AZ desert wildflowers
AZ petroglyph AZ Ironwood Forest National Monument AZ Vermilion Cliffs National Monument AZ Wild Burros AZ Desert sunset
BLM > Arizona > What We Do > National Conservation Lands > Wilderness Areas > Mount Nutt
Print Page
Mount Nutt Wilderness Area
Map (pdf)

Location and Description

The 27,660-acre Mount Nutt Wilderness is located in Mohave County, 15 miles west of Kingman, Arizona and 12 miles east of Bullhead City, Arizona.

mount nutt wilderness area This wilderness encompasses an eight-mile-long stretch of the central (and highest) portion of the Black Mountains. Nutt Mountain, at 5,216 feet, presides over a colorful and wild terrain. Along the main ridgeline, prominent mesas have been cut into a series of steep maze-like canyons. Outward from the main ridgeline, numerous huge volcanic plugs ring the entire wilderness.

This wilderness is home to desert bighorn sheep. Scattered springs sustain small oases of large cottonwoods, willows, and oaks. Hiking, camping, hunting, photography, and rock scrambling opportunities are varied and challenging.


With the exception of the Cave Spring Access, 4-wheel drive transportation is recommended for all access routes. (See Map)

  • Cottonwood Canyon Access: About one mile north of Oatman, on Route 66, turn north onto the Silver Creek Road (milepost 26). Follow the Silver Creek Road for 1.2 miles to an obscure jeep trail located in a sand wash on your right. Follow this jeep trail northeast for 1.0 mile to a small turnaround/parking area in Cottonwood Canyon.
  • Twin Springs Access: From Highway 93 north of Kingman, turn west onto Highway 68. Follow Highway 68 to Estrella Road. Follow Estrella Road south for 4.7 miles to Shinarump Road. Turn right onto Shinarump Road and proceed 0.5 miles to Kaibab Road. Turn left (south) on Kaibab Road and proceed 2.4 miles to a jeep trail on your right. Turn right on this jeep trail and proceed about one mile, following the wilderness boundary, to trailhead parking.  More info on Twin Springs Trail ...
  • Secret Pass Arch Access:  From Highway 93 north of Kingman, turn west onto Highway 68.  Follow Highway 69 to Egar Road.  Follow Egar Road south for 2.7 miles to Bolsa Drive.  Turn right onto Bolsa Drive and proceed 2 miles to Ganado Road.  Follow Ganado Road south for 0.5 miles, following a barbed wire fence to a cattleguard.  Go through the cattleguard and follow the jeep trail south and west for 1 mile. At this point bear left, leaving the wash and crossing under the powerline, and follow this jeep trail south 2.8 miles to the end of the road in Secret Pass Wash. Bear left when you encounter intersections on this jeep trail. A large stone arch is hidden in the rocky outcrop located on top of the hill on your left as you near the end of the jeep trail.
  • Cave Spring Access: From Highway 93 north of Kingman, turn west onto Highway 68. Follow Highway 68 to Estrella Road. Follow Estrella Road south for 4.7 miles to Shinarump Road. Turn right onto Shinarump Road and proceed 2.0 miles to Guthrie Road. Turn right on Guthrie Road and park at the small rock-lined parking area on your left.  Access can be made with any type vehicle.   This is a good day-hiking area and access can be made with any type vehicle.  More info on Cave Spring Trailhead ...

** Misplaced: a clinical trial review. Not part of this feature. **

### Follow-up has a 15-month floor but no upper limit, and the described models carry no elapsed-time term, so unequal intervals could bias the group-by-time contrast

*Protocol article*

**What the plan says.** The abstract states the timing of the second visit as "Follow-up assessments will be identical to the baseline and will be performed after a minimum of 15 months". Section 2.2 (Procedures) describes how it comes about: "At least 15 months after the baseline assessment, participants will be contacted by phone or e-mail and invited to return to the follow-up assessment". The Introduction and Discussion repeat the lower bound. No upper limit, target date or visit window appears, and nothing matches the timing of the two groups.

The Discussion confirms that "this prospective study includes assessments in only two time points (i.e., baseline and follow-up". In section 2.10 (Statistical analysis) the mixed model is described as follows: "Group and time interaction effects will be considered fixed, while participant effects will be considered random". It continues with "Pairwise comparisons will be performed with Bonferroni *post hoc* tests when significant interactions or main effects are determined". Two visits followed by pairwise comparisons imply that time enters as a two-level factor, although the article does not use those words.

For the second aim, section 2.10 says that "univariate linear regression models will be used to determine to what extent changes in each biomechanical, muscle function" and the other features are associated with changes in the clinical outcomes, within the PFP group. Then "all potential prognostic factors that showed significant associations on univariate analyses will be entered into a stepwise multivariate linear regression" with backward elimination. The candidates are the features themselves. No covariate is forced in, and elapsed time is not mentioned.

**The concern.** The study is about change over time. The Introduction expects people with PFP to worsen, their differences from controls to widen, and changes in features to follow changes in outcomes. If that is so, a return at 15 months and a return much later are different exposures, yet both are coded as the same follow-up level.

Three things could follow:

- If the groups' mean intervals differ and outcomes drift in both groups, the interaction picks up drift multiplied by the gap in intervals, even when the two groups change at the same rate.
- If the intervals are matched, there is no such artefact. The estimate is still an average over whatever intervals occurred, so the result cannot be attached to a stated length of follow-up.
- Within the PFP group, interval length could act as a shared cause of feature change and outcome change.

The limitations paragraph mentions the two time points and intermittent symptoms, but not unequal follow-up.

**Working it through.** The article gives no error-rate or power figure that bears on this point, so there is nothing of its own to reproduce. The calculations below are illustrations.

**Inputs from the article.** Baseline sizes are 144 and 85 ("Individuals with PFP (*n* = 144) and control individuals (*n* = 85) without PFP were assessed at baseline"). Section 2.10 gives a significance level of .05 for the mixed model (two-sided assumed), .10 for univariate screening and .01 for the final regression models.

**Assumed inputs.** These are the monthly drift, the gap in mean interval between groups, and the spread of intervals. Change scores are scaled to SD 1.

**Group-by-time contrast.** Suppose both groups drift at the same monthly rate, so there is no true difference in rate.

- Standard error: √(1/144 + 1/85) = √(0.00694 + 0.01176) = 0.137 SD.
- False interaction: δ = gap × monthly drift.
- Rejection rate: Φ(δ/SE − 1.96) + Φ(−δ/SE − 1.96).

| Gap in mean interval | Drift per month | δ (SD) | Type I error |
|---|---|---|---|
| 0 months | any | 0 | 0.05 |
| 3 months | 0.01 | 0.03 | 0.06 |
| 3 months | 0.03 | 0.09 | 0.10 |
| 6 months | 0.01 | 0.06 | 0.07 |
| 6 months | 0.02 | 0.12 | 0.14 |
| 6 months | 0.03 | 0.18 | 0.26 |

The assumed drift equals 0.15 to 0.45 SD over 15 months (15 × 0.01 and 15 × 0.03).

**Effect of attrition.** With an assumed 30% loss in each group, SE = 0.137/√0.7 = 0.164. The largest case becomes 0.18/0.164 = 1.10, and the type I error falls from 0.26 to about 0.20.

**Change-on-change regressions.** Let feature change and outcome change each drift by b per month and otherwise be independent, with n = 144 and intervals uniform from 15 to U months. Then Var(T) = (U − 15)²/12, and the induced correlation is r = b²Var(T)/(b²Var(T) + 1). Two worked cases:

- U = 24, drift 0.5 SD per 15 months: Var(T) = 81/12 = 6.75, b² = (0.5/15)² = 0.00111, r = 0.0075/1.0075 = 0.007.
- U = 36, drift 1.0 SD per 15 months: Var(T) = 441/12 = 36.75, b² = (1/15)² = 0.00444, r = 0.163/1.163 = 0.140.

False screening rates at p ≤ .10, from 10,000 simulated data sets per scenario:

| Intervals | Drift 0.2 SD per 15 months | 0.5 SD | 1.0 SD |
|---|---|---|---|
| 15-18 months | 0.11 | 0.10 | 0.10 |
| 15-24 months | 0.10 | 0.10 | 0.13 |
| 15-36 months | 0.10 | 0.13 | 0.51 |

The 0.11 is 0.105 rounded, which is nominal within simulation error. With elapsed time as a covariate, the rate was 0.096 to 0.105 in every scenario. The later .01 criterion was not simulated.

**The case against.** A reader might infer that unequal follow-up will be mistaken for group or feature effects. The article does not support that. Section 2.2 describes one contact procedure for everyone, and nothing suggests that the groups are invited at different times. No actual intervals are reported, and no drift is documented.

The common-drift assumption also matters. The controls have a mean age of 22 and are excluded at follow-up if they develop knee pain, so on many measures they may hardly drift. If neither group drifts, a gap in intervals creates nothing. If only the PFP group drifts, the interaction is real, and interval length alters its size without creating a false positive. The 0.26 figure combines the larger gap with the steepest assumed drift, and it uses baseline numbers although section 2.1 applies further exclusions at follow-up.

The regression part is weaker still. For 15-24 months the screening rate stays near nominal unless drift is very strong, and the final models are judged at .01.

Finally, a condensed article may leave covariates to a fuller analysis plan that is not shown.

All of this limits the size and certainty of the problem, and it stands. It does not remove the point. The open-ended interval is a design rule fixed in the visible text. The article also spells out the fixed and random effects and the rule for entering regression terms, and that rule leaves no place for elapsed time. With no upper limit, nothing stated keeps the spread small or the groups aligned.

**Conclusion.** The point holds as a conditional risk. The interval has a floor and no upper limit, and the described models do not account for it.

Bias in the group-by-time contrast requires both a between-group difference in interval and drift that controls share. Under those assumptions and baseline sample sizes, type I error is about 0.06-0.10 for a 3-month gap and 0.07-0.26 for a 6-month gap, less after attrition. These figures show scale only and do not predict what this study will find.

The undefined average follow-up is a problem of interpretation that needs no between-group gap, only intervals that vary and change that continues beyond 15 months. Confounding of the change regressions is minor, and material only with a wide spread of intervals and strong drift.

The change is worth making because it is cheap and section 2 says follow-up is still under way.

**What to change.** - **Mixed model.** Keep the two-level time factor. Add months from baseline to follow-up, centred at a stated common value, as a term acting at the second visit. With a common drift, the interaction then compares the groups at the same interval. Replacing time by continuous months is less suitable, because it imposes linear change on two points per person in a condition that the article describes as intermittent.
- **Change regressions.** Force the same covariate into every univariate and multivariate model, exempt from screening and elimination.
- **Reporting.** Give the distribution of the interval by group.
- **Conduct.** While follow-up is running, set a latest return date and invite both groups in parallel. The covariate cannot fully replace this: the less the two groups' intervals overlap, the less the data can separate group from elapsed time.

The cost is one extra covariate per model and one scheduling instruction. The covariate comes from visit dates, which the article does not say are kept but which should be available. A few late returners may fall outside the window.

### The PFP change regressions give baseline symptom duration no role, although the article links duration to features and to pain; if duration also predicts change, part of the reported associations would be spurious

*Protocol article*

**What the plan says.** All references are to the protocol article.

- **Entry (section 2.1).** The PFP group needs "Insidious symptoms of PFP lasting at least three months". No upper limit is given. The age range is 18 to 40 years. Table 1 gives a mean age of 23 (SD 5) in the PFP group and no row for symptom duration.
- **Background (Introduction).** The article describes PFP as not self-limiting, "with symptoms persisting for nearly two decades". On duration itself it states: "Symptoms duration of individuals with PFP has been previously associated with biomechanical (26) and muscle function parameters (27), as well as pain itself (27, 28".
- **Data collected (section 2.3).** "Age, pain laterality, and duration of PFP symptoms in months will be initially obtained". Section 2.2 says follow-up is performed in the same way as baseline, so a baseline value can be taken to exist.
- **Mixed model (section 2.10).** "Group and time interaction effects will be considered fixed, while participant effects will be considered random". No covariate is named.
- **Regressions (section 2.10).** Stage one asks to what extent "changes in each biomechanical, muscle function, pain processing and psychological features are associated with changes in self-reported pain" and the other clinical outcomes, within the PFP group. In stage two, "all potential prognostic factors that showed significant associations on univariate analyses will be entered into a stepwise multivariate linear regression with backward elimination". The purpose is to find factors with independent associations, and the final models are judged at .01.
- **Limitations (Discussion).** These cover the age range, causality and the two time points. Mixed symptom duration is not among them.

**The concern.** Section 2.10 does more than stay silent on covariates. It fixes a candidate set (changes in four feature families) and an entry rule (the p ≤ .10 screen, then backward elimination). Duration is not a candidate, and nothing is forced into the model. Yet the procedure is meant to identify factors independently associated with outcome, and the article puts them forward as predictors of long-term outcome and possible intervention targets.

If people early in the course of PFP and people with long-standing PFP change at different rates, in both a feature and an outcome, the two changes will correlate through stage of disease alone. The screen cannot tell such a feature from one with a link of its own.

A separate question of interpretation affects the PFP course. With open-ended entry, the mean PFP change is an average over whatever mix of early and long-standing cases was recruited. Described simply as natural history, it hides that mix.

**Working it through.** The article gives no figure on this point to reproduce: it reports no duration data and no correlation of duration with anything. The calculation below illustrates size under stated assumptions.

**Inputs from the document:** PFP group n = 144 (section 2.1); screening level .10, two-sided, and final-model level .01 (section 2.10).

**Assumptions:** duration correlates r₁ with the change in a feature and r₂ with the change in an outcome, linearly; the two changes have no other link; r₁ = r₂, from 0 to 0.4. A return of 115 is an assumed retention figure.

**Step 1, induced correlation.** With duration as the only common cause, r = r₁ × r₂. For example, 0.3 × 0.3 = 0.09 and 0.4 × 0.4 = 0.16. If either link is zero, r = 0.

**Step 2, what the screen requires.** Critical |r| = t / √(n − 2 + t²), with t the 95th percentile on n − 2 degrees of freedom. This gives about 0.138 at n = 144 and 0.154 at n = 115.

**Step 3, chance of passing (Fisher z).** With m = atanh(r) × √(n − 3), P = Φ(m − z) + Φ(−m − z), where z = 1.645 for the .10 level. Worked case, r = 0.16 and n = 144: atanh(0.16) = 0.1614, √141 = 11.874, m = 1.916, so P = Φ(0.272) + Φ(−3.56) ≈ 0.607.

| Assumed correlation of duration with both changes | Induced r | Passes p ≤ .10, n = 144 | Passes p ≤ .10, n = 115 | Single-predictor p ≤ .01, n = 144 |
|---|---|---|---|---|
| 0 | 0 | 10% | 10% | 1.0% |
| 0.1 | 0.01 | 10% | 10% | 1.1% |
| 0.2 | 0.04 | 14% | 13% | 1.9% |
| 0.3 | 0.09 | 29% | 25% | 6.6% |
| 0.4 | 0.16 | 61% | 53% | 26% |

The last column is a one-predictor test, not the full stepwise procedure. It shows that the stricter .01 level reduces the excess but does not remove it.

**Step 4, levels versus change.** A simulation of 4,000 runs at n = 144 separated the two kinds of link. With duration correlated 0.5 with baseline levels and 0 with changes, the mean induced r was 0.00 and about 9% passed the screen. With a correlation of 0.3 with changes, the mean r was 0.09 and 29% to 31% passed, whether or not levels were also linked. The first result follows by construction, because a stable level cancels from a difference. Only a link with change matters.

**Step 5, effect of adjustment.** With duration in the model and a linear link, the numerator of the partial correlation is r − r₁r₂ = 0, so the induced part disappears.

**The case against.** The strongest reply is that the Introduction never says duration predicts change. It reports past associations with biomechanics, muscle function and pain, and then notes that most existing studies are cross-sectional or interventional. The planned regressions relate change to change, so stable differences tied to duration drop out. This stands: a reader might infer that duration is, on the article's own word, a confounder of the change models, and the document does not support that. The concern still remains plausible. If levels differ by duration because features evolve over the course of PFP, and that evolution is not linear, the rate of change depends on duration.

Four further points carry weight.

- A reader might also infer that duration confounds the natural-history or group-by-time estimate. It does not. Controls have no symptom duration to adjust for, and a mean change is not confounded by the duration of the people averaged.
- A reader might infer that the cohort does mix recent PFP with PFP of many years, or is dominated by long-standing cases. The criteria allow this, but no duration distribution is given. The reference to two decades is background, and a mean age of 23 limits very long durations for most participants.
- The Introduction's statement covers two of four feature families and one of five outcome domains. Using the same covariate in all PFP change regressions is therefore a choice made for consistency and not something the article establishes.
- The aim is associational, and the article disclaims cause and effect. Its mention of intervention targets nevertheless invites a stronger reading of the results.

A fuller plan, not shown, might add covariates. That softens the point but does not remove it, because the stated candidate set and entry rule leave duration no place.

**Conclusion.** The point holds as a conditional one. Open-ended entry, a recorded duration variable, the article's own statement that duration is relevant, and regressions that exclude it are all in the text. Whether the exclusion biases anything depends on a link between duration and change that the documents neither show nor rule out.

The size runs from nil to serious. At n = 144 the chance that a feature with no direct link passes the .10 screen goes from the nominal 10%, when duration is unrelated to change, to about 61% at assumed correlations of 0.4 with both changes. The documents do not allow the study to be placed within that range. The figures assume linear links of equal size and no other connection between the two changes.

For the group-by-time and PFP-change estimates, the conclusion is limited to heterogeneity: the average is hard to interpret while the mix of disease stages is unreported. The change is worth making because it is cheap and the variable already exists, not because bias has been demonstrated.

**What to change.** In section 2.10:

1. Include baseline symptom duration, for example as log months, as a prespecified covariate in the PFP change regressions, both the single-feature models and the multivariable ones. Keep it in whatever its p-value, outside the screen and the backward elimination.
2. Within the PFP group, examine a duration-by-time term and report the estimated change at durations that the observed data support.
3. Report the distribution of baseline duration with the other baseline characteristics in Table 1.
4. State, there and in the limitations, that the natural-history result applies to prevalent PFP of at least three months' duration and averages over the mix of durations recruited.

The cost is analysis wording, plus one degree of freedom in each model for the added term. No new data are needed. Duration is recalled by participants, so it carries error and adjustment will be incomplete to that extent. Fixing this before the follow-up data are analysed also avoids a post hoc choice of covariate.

• Mossback Wash Access: Turn north onto the Silver Creek Road, off Route 66, about one mile north of Oatman (milepost 28). Follow the Silver Creek Road for 4.8 miles to an obscure jeep trail located on your right. Follow this jeep trail down into Silver Creek Wash, then proceed east up the wash for about 0.5 miles (stay on the left side of the wash). Turn left (northeast) into Mossback Wash and follow the wash about 2.4 miles to the wilderness boundary. The jeep trail in Mossback Wash forks at several points. Take the right fork in each case and stay in the main wash. Jeep trails leading north and south from this point define the boundary.


The summer climate in this wilderness unit is harsh. Daytime temperatures during the summer months are over 100 degrees. Temperatures are more moderate between October 1 and April 30th.

The terrain in Mount Nutt Wilderness is extremely rugged. A few old vehicle ways provide hiking routes in some places, but the most commonly used routes are the sand washes which dissect the area. Bighorn sheep and burro trails can often be located and followed on uplands.

Water is relatively scarce in this part of the Black Mountains. Springs shown on topographic maps can generally be relied upon for drinking water. Following rainy weather, pothole water is available, but can dry up quickly. Purification of all water is a necessity.

Nonfederal Lands

Some lands around and within the wilderness are not federally administered. Please respect the property rights of the owners and do not cross or use these lands without their permission.

Related Maps

  • 7.5-minute Topographic: Mt. Nutt, Oatman, Union Pass, Secret Pass
  • 1:100,000 BLM Surface Management:  Davis Dam
  • Game and Fish Management Unit 15D

For more information contact:

  Kingman Field Office
2755 Mission Boulevard
Kingman, AZ 86401-5308
Phone: (928) 718-3700
Fax: (928) 718-3761
Acting Field Manager:  Ruth Zimmerman 
Hours:  8:00 a.m. - 4:00 p.m., M-F

"We simply need wild country available to us, even if we do no more than drive to its edge and look in. For it can be a means of reassuring ourselves of our sanity as creatures, a part of the geography of hope."
Wallace Stegner